Faculty, especially in Bible and Theology courses that cover these matters directly, address biblical, theological, and pastoral aspects of various positions, seeking to equip students to represent accurately the arguments of each main view, defend their own convictions, and show respect for those holding differing perspectives. We teach students to read individual biblical texts in the context of the wider scriptural witness with an eye towards a coherent synthesis of theological ideas. Faculty point students to a variety of biblical texts—including texts beyond those most frequently cited in this discussion—that shape an understanding of gender and gender roles. They identify significant contextual and linguistic elements that contribute to interpretation and highlight how church denominations and traditions have varied in their understanding of the roles for men and women in church practice and ministry. All of this is done with the entire scope of the biblical narrative in mind and in the light of theological reflection on topics such as anthropology, Christology, and ecclesiology.
Faculty are committed to presenting all positions accurately and hold as a value and practice the teaching and modeling of respect for positions that are not their own. They encourage thoughtful dialogue among students with the aim toward teaching a humble posture of appreciative inquiry. Although faculty do not have the goal of persuading students to adopt their own convictions, they may hold their positions with transparency and are encouraged to demonstrate continual growth in their own understanding through research and conversation.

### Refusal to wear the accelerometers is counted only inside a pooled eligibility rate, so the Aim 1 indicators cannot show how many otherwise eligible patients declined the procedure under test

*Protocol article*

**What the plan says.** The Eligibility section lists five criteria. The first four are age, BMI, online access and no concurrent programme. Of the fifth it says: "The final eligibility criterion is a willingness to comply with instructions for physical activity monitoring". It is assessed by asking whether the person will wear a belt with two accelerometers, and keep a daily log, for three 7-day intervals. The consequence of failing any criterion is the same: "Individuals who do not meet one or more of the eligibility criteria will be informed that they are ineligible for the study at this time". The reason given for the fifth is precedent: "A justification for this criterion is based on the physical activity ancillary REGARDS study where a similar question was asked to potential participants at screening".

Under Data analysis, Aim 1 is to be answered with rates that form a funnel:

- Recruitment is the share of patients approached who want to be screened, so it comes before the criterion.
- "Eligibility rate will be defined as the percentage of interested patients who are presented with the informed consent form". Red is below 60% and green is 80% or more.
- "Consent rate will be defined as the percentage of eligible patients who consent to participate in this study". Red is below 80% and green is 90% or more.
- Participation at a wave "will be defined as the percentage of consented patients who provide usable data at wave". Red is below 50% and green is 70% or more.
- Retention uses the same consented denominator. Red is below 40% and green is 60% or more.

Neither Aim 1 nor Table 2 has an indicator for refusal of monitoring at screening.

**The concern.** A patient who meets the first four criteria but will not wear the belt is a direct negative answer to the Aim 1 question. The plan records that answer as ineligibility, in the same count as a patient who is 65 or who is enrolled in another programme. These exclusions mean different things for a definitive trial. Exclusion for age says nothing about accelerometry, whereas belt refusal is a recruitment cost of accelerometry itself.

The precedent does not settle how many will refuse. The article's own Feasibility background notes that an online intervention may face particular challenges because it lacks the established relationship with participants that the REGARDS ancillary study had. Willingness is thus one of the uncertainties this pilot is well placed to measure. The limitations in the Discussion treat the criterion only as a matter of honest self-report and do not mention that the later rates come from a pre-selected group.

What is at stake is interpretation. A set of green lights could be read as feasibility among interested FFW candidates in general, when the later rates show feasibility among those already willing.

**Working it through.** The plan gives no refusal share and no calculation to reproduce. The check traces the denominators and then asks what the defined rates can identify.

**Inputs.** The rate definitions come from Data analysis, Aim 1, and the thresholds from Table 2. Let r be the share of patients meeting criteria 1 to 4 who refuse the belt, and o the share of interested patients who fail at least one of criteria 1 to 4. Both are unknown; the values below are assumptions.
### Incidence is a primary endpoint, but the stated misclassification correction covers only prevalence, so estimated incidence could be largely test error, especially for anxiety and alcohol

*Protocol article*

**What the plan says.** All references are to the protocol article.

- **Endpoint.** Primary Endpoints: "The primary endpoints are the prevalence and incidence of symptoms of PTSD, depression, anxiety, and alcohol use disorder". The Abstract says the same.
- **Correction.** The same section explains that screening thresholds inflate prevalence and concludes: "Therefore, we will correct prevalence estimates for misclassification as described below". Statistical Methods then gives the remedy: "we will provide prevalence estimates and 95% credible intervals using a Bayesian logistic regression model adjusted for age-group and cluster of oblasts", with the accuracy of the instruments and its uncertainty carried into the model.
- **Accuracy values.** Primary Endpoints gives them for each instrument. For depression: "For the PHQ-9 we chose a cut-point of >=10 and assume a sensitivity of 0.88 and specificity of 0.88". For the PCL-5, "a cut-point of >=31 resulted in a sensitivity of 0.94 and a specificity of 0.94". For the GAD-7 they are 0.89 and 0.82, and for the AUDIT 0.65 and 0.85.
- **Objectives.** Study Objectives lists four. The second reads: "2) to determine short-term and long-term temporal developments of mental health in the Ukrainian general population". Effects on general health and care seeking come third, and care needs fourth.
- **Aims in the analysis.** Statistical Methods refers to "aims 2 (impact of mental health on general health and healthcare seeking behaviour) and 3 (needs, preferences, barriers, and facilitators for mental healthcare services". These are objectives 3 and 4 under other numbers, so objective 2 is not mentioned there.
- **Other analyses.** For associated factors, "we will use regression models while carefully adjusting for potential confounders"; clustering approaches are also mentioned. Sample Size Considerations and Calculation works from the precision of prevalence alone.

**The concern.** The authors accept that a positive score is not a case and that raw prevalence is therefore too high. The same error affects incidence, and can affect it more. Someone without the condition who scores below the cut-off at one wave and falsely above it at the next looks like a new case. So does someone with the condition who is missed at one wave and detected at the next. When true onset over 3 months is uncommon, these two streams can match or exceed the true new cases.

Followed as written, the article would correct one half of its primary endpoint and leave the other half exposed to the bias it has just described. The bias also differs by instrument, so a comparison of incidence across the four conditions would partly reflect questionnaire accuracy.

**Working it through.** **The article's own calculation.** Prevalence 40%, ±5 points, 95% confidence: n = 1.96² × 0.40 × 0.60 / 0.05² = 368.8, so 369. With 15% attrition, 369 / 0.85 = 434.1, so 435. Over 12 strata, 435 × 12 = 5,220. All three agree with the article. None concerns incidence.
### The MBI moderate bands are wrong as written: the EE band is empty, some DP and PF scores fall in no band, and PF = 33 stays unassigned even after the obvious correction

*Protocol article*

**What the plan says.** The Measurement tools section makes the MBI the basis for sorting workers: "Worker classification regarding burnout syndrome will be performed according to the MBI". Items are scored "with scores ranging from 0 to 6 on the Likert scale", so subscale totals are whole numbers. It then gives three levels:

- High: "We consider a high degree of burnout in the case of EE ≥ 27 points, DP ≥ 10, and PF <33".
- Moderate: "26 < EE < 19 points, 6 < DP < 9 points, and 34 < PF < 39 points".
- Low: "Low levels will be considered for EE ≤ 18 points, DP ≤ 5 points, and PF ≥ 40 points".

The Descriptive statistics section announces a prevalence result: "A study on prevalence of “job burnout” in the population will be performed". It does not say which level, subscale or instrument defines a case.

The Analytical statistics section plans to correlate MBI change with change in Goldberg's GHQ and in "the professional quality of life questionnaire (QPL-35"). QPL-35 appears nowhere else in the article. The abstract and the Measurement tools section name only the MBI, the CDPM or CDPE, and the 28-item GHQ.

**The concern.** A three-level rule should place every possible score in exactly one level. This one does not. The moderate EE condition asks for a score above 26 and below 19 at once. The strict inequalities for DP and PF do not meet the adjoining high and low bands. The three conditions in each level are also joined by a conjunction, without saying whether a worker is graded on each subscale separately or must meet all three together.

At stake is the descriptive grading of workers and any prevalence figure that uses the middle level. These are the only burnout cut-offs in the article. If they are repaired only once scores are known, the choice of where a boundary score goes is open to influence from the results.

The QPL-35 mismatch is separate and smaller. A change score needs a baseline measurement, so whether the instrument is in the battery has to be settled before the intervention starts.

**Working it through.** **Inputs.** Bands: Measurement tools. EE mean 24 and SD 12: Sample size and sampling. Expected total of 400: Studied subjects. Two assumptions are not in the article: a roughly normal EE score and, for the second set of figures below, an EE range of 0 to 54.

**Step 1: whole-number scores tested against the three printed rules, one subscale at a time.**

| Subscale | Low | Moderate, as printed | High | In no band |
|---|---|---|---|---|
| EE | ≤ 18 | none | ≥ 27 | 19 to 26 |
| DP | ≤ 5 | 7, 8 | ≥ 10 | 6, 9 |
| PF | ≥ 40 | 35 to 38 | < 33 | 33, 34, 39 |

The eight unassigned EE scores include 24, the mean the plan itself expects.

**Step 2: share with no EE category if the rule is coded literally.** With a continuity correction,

Faculty note the harmful effects of sexism, marginalization, and abuse that can arise from misinterpreting or disregarding biblical teachings on gender, as well as the dangers of disparaging traditional family roles. They also recognize and respect how widely understandings of gender can differ in diverse historical, social, cultural, racial, economic, national, and other contexts. They understand the importance of allowing Scripture to speak into our contexts as opposed to imposing our assumptions on the biblical texts.
Teaching on gender roles affects people in very real ways. We recognize that faculty members’ sex, ethnicity, and race, as well as marital status and ecclesial affiliation, will shape their teaching. We also acknowledge that our students are in a formative time of life when they are reflecting intensely on vocation. We recognize that gender is not merely an abstract topic for disinterested debate. It is deeply personal and therefore needs to be treated with sensitivity and respect. In particular, female students face a variety of challenges as they explore complementarianism and egalitarianism in light of their church backgrounds, social expectations, and their own sense of identity and calling. Female faculty members may experience similar challenges as complementarians or as ministers who embody an egalitarian conviction. In our instruction and through our actions, we are committed to presenting rigorous content, maintaining a confident yet humble disposition, creating an inviting classroom and campus ethos, and nurturing the gifts and callings of all our students.
- David Lauber
Associate Professor of Theology and Dean of the School of Biblical and Theological Studies
- Rochelle Scheuermann
Associate Professor of Evangelism & Leadership; Director of M.A. in Evangelism & Leadership; M.A. in Missional Church Movements; M.A. in Ministry Leadership
- Vince Bacote
Professor of Theology and Director of the Center for Applied Christian Ethics
- Laura Barwegen
Associate Professor and Chair of the Department of Christian Formation and Ministry
- Greg Lee
Associate Professor of Theology and Urban Studies
- Esau McCaulley
Assistant Professor of New Testament
- Amy Peeler
Associate Professor of New Testament
- Kelly Urbon
Ministry Associate for Care and Counseling
- Greg Waybright
June 15, 2021